The Lords Supper
Created for Communion, a three-week sermon series on one sacrament, week 1 of 3
Preached May 23, 2021 for the 9:30am Worship
Today is Pentecost, that special day in the life of the church when we celebrate the gift of the unique presence of Holy Spirit that birth of the Church. We are also beginning a new sermon Series Caitlan and I are calling “Created for Communion”. For three weeks, we are going to talk about the Sacrament Jesus left us that we celebrate as a church at the Table. We are going to hear three different scripture passages and unpack symbols and words like bread, cup, poured, broken, and remember. And for three weeks in a row, we will come to the table together.
This week, we partake of the Lord’s Supper. Why is this sacrament a meal? What are we fed here? What does this meal do in us, and empower us to do?
Next week, we will enjoy the Eucharist. What does this sacrament remember about God? What are we saying and doing when we come to this table together?
Then the third week, we will celebrate Communion. What is our common union? How did it get broken? Why did he tell us to remember?
To invite us to Table today, we are reading from John 6. Today’s scripture comes not long after Jesus broke just a few loaves of bread and fed thousands, then walked on the water and went across to the other side of the Sea of Galilee. Let’s pray and hear the word of the Lord from…
Scripture John 6:22-40
22 The next day the crowd that had stayed on the other side of the sea saw that there had been only one boat there. They also saw that Jesus had not got into the boat with his disciples, but that his disciples had gone away (without him). 23 Then some boats from Tiberias came near the place where they had eaten the bread after the Lord had given thanks.[f] 24 So when the crowd saw that neither Jesus nor his disciples were there, they themselves got into the boats and went (across) to Capernaum looking for Jesus.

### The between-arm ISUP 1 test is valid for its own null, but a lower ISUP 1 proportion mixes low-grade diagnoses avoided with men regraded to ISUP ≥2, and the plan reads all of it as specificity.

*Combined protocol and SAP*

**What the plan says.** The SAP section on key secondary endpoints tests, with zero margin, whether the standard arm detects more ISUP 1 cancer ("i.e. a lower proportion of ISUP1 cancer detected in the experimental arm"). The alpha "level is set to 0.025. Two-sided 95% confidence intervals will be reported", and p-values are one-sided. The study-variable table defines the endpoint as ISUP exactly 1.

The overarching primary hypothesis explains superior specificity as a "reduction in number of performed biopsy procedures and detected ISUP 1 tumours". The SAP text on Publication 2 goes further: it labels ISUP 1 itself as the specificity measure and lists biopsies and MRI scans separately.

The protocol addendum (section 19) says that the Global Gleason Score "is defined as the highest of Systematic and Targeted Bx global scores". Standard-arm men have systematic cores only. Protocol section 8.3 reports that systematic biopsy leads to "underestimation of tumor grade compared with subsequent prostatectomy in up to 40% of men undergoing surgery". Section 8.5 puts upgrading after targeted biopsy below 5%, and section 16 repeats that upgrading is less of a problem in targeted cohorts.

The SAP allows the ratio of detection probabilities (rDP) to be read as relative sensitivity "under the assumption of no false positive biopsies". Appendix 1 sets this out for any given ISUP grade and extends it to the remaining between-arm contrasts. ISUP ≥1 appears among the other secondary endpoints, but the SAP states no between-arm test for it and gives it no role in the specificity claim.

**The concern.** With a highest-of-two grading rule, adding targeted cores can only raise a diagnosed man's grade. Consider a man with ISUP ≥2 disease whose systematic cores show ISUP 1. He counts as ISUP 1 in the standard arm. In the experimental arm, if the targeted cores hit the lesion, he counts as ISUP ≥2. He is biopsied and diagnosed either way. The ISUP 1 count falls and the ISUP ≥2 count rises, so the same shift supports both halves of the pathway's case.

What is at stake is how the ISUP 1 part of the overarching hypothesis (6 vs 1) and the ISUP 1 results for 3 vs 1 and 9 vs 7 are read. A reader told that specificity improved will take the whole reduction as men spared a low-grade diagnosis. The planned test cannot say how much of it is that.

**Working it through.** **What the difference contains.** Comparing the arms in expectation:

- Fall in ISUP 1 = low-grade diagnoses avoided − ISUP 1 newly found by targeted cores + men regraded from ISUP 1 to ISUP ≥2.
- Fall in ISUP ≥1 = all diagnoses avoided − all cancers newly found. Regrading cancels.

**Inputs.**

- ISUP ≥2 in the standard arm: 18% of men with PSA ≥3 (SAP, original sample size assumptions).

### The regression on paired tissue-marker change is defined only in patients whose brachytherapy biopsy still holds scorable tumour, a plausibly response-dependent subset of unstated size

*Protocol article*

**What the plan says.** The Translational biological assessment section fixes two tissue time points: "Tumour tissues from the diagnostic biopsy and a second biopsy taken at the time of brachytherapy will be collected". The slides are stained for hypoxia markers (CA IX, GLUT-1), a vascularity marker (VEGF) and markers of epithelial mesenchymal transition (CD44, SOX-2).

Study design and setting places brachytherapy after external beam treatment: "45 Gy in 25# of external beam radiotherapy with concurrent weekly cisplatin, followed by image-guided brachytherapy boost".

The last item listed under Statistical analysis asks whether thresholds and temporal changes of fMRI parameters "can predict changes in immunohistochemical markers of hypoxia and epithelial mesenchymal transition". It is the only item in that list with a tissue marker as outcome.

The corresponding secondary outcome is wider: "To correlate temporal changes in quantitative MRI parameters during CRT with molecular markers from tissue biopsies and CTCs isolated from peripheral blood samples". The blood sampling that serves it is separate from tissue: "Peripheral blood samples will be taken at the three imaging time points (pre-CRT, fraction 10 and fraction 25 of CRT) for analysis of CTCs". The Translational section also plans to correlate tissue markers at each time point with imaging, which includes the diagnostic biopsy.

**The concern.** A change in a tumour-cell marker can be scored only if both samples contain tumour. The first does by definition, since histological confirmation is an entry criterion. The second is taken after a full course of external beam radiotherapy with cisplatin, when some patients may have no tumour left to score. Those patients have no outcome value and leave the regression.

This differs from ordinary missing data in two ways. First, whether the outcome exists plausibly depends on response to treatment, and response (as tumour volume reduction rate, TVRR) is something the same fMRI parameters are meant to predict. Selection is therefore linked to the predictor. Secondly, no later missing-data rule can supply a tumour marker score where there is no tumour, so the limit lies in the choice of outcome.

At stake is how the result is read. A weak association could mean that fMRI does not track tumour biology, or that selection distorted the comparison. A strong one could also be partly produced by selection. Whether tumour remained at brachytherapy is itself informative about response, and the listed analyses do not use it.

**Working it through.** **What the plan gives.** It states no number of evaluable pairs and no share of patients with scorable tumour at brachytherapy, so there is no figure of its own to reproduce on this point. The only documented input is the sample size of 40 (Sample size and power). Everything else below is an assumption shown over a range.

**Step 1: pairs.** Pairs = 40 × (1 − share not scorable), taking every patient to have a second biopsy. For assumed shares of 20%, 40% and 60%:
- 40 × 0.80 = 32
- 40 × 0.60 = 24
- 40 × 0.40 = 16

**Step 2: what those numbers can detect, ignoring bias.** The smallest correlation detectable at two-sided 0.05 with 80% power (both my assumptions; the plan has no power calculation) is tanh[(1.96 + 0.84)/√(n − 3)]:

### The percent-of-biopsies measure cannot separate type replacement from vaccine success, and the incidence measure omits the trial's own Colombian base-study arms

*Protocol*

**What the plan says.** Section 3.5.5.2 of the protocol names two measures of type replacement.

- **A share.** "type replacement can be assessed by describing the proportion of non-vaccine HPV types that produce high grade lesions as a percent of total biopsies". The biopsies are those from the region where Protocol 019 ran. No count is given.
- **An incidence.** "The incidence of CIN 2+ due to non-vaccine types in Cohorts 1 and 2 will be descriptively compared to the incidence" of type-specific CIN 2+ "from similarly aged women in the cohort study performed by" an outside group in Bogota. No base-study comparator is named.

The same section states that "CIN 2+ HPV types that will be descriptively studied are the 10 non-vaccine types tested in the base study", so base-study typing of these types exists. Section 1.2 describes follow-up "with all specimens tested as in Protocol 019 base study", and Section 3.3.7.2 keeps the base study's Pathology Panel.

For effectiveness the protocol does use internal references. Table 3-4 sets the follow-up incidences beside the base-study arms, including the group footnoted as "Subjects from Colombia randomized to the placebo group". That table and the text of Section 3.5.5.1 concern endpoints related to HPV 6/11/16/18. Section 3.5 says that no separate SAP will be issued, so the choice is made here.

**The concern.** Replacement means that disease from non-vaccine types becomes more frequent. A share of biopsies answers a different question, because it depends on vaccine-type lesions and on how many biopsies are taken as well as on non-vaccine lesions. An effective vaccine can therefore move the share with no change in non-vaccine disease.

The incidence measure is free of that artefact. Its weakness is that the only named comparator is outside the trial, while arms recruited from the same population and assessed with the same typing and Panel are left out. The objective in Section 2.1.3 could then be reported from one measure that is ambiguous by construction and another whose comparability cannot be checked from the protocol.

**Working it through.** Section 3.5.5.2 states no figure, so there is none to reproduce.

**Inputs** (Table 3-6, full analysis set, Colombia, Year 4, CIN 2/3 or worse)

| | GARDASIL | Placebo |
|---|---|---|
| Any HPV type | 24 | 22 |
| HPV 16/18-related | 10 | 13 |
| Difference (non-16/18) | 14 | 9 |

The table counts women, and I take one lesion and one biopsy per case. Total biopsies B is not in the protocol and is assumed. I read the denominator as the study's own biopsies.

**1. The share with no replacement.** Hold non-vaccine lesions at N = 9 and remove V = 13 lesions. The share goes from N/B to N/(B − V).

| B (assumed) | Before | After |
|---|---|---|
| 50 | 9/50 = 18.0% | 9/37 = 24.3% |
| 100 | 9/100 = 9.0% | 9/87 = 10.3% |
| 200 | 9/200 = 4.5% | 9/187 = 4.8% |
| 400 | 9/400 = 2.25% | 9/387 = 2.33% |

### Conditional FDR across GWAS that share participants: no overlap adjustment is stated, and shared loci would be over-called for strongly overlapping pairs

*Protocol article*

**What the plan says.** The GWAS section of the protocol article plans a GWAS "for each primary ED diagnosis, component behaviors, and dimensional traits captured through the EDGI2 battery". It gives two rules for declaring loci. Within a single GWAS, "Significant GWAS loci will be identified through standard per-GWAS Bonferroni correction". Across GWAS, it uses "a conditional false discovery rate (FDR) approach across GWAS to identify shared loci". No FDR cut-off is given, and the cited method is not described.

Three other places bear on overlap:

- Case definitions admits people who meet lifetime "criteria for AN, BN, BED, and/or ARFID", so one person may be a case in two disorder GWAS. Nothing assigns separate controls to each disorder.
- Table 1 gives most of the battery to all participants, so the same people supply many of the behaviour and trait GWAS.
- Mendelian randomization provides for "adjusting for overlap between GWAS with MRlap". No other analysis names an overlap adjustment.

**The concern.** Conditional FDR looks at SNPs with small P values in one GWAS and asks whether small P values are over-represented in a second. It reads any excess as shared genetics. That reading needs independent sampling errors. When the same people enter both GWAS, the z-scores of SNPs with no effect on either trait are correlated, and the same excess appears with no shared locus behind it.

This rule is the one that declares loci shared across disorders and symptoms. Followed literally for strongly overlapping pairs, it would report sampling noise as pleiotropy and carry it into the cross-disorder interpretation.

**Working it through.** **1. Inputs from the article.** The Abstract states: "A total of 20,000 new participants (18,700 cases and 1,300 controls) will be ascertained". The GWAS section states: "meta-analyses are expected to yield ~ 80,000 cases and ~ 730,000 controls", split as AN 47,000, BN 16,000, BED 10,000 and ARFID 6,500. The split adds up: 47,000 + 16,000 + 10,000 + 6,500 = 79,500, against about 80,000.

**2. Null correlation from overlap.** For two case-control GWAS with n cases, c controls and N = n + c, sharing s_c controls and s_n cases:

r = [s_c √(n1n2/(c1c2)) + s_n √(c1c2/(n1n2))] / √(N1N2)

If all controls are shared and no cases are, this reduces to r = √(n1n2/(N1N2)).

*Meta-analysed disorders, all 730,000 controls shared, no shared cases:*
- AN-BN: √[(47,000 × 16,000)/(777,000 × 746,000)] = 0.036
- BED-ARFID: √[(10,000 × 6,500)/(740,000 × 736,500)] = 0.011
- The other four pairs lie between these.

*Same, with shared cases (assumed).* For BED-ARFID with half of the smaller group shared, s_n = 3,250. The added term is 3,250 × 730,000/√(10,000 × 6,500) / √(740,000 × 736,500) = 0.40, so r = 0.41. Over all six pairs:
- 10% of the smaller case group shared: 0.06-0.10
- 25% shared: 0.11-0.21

25 When they found him on the other side of the sea, they said to him, “Rabbi, when did you come here?” 26 Jesus answered them, “Very truly, I tell you, you are looking for me, not because you saw signs, but because you ate your fill of the bread. 27 Do not work for the food that perishes, but for the food that endures for eternal life, which the Son of Man will give you. For it is on him that God the Father has set his seal.”
28 Then they said to him, “What must we do to perform the works of God?” 29 Jesus answered them, “This IS the work of God, (so) that you (might) believe in him whom God has sent.”
30 So they said to him, “What sign are you going to give us then, so that we may see it and believe you? What work are you performing? 31 Our ancestors ate the manna in the wilderness; as it is written, ‘(Moses) gave them bread from heaven to eat.’” 32 Then Jesus said to them, “Very truly, I tell you, it was not Moses who gave you the bread from heaven, but it is my Father who gives you the true bread from heaven. 33 For the bread of God is that which[g] comes down from heaven and gives life to the world.”